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A History of English Prose Fiction by Tuckerman

Porter calls it innocent mirth


guilty of the same again. *

* * I read part of the fourth volume of the _Tatler_; the oftener I read it, the better I like it. I think I never found the vice of drinking so well exploded in my life, as in one of the numbers." In January, 1751, "Mr. Elless (the schoolmaster), Marchant, myself, and wife sat down to whist about seven o'clock, and played all night; very pleasant, and I think I may say innocent mirth, there being no oaths nor imprecations sounding from side to side, as is too often the case at cards." February 2, "we supped at Mr. Fuller's, and spent the evening with a great deal of mirth, till between one and two. Tho, Fuller brought my wife home on his back, I cannot say I came home sober, though I was far from being bad company. I think we spent the evening with a great deal of pleasure." March 7th, a party met at Mr. Joseph Fuller's, "drinking," records our diarist, "like horses, as the vulgar phrase is, and singing, till many of us were very drunk, and then we went to dancing, and pulling of wigs, caps, and hats; and thus we continued in this frantic manner, behaving more like mad people than they that profess the name of Christians." Three days after, the same amusements are enjoyed at the house of Mr. Porter, the clergyman of the parish, except "there was no swearing and ill words, by reason of which Mr. Porter calls it innocent mirth, but I in opinion differ much therefrom." Mr. Turner had no great reason to respect the opinion of clergymen on such matters. Soon after, "Mr. ----, the
curate of Laughton, came to the shop in the forenoon, and he having bought some things of me (and I could wish he had paid for them), dined with me, and also staid in the afternoon till he got in liquor, and being so complaisant as to keep him company, I was quite drunk. How do I detest myself for being so foolish!" A little later, Mr, Turner attended a vestry meeting, at which "we had several warm arguments, and several vollies of execrable oaths oftentime redounded from almost all parts of the room.

"About 4 P.M. I walked down to Whyly. We played at bragg the first part of the even. After ten we went to supper, on four broiled chicken, four boiled ducks, minced veal, cold roast goose, chicken pastry, and ham. Our company, Mr. and Mrs. Porter, Mr. and Mrs. Coates, Mrs. Atkins, Mrs. Hicks, Mr. Piper and wife, Joseph Fuller and wife, Tho. Fuller and wife, Dame Durrant, myself and wife, and Mr. French's family. After supper our behaviour was far from that of serious, harmless mirth; it was downright obstreperious, mixed with a great deal of folly and stupidity. Our diversion was dancing or jumping about, without a violin or any musick, singing of foolish healths, and drinking all the time as fast as it could be well poured down; and the parson of the parish was one among the mixed multitude. If conscience dictates right from wrong, as doubtless it sometimes does, mine is one that I may say is soon offended: for, I must say, I am always very uneasy at such behavior, thinking it not like the behaviour of the primitive Christians, which, I imagine, was most in conformity to our Saviour's gospel.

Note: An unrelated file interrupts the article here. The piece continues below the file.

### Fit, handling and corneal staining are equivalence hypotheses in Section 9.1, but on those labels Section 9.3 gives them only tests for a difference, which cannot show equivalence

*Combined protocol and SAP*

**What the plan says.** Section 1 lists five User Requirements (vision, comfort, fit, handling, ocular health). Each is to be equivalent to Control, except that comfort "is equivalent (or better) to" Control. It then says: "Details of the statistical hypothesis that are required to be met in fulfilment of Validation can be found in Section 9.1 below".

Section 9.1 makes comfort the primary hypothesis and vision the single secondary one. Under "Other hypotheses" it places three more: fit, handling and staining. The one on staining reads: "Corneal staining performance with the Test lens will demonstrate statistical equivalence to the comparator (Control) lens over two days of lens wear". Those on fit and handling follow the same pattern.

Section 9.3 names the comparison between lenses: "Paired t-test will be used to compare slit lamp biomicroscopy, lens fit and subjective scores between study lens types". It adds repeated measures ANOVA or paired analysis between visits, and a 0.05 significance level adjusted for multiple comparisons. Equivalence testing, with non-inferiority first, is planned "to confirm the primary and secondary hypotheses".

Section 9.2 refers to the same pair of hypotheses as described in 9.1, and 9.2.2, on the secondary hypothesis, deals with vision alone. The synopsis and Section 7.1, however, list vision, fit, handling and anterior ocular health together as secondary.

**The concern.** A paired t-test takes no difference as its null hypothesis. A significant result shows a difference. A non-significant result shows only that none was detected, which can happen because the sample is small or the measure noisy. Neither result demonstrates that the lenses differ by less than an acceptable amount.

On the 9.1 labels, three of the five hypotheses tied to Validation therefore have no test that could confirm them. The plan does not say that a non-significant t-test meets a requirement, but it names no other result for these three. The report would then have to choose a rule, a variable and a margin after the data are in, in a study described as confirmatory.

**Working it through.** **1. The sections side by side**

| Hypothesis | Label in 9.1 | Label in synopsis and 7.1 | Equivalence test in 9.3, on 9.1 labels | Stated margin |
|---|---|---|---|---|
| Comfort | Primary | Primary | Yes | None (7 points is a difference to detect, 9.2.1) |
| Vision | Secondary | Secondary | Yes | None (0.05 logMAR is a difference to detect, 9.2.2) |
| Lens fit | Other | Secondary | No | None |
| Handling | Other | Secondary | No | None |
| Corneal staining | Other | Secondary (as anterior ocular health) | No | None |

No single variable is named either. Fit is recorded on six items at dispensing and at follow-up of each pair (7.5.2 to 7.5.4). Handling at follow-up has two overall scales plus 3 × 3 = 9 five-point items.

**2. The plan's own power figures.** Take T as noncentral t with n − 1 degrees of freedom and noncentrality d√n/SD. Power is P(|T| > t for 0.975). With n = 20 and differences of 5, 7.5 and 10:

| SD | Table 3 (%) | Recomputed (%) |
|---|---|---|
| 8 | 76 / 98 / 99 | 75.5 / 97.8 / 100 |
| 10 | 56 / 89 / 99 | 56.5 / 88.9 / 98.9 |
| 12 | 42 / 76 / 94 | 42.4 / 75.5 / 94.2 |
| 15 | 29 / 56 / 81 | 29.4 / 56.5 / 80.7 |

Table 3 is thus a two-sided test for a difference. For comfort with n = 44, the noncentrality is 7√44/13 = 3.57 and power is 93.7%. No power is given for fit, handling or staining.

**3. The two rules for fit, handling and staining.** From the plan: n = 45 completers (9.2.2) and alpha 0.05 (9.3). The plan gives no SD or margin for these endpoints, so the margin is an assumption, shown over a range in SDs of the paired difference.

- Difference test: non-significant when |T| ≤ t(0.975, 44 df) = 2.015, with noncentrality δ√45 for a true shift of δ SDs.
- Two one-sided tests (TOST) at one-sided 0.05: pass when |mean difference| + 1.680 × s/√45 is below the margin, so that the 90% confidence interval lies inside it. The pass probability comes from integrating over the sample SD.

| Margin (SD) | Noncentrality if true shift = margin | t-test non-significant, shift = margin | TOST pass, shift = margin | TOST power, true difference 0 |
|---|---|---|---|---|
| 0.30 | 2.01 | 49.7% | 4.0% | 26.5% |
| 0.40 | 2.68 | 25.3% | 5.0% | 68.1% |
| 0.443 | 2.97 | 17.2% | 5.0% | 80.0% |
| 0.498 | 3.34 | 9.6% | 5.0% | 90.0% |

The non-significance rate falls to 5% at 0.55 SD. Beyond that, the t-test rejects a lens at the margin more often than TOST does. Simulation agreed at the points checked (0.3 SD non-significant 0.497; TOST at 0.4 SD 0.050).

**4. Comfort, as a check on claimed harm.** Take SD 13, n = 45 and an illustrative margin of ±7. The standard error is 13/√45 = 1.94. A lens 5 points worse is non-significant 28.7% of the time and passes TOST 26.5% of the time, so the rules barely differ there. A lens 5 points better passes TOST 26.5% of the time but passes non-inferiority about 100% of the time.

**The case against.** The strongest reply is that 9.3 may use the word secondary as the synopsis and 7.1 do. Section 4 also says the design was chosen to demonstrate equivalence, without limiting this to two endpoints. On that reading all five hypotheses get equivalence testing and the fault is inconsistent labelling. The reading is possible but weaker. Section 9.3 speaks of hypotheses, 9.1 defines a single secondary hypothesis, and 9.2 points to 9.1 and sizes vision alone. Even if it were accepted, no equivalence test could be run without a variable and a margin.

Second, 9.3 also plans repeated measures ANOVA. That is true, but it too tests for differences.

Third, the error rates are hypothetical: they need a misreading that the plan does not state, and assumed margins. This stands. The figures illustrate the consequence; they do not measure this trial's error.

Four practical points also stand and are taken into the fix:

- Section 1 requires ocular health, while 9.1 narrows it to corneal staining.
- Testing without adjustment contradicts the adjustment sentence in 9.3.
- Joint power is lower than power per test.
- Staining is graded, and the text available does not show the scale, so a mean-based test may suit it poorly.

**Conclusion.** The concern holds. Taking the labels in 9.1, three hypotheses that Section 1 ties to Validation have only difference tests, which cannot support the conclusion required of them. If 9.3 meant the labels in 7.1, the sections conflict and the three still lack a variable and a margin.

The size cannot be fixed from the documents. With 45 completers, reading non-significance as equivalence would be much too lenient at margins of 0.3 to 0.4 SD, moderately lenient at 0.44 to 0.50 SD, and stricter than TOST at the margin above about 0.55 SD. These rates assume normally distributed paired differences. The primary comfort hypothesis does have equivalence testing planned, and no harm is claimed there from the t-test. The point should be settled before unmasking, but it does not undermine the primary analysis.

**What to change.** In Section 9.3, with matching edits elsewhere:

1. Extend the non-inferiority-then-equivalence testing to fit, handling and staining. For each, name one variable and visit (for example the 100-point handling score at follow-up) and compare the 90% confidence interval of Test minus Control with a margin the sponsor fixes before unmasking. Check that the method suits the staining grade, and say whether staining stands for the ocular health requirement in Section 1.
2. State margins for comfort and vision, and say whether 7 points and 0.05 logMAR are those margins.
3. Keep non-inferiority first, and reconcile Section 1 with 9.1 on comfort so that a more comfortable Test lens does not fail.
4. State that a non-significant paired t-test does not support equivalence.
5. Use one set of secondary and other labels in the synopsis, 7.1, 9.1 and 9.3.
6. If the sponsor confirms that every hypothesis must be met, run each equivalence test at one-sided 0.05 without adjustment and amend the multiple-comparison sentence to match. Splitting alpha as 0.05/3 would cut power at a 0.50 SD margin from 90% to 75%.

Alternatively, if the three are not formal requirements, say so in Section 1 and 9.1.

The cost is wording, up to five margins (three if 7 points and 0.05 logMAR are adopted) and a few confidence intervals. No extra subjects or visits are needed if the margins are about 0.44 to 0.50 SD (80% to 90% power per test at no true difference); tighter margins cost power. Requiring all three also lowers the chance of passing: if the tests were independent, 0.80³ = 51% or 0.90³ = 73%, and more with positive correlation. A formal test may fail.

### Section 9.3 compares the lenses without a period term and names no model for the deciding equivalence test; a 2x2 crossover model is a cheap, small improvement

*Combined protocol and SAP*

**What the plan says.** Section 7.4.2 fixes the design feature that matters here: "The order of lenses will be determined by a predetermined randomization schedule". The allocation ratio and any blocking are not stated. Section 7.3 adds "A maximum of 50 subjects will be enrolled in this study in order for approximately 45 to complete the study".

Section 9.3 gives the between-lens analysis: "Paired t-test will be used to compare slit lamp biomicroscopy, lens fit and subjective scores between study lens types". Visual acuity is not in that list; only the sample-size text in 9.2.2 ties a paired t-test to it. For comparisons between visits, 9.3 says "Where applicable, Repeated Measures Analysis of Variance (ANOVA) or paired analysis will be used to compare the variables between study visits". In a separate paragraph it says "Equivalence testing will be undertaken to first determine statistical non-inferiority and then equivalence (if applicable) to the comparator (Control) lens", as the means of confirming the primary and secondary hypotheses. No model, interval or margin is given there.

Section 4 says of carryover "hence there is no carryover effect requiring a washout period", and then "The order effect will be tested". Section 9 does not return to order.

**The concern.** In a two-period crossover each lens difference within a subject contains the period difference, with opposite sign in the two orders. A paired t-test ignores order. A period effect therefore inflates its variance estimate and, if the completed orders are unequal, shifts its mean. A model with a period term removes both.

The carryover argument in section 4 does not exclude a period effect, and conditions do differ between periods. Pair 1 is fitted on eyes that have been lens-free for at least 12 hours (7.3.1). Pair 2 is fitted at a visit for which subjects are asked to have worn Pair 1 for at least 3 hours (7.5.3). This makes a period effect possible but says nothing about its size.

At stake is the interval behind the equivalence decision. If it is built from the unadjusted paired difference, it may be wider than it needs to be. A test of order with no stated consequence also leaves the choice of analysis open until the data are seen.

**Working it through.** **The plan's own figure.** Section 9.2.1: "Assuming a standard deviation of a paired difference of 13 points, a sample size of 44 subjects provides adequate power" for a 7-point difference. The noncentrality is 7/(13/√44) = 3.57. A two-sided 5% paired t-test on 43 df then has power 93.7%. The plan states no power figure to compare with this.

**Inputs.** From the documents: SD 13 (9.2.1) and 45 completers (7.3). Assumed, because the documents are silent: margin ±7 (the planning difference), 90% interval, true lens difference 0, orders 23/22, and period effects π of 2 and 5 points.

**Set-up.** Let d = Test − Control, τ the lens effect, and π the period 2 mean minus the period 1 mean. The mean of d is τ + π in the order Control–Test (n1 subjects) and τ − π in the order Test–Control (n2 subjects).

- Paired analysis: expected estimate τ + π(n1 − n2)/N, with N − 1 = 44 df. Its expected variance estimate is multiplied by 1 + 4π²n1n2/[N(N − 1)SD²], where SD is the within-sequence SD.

"Thursday, Feb, 25th. This morning, about six o'clock, just as my wife was got to bed, we was awaked by Mrs. Porter, who pretended she wanted some cream of tartar; but as soon as my wife got out of bed, she vowed she should come down. She found Mr. Porter (the clergyman), Mr. Fuller, and his wife, with a lighted candle, and part of a bottle of port wine and a glass. The next thing was to have me down stairs, which being apprised of, I fastened my door. Up stairs they came, and threatened to break it open; so I ordered the boys to open it, when they poured into my room; and as modesty forbid me to get out of bed, so I refrained; but their immodesty permitted them to draw me out of bed, as the phrase is, topsy-turvey; but, however, at the intercession of Mr. Porter, they permitted me to put on * * * my wife's petticoats; and in this manner they made me dance, without shoes and stockings, until they had emptied a bottle of wine, and also a bottle of my beer. * * * About three o'clock in the afternoon, they found their way to their respective homes, beginning to be a little serious, and, in my opinion, ashamed of their stupid enterprise and drunken perambulation. Now let any one call in reason to his assistance, and reflect seriously on what I have before recited, and they will join me in thinking that the precepts delivered from the pulpit on Sunday, though delivered with the greatest ardour, must lose a great deal of there efficacy by such examples."


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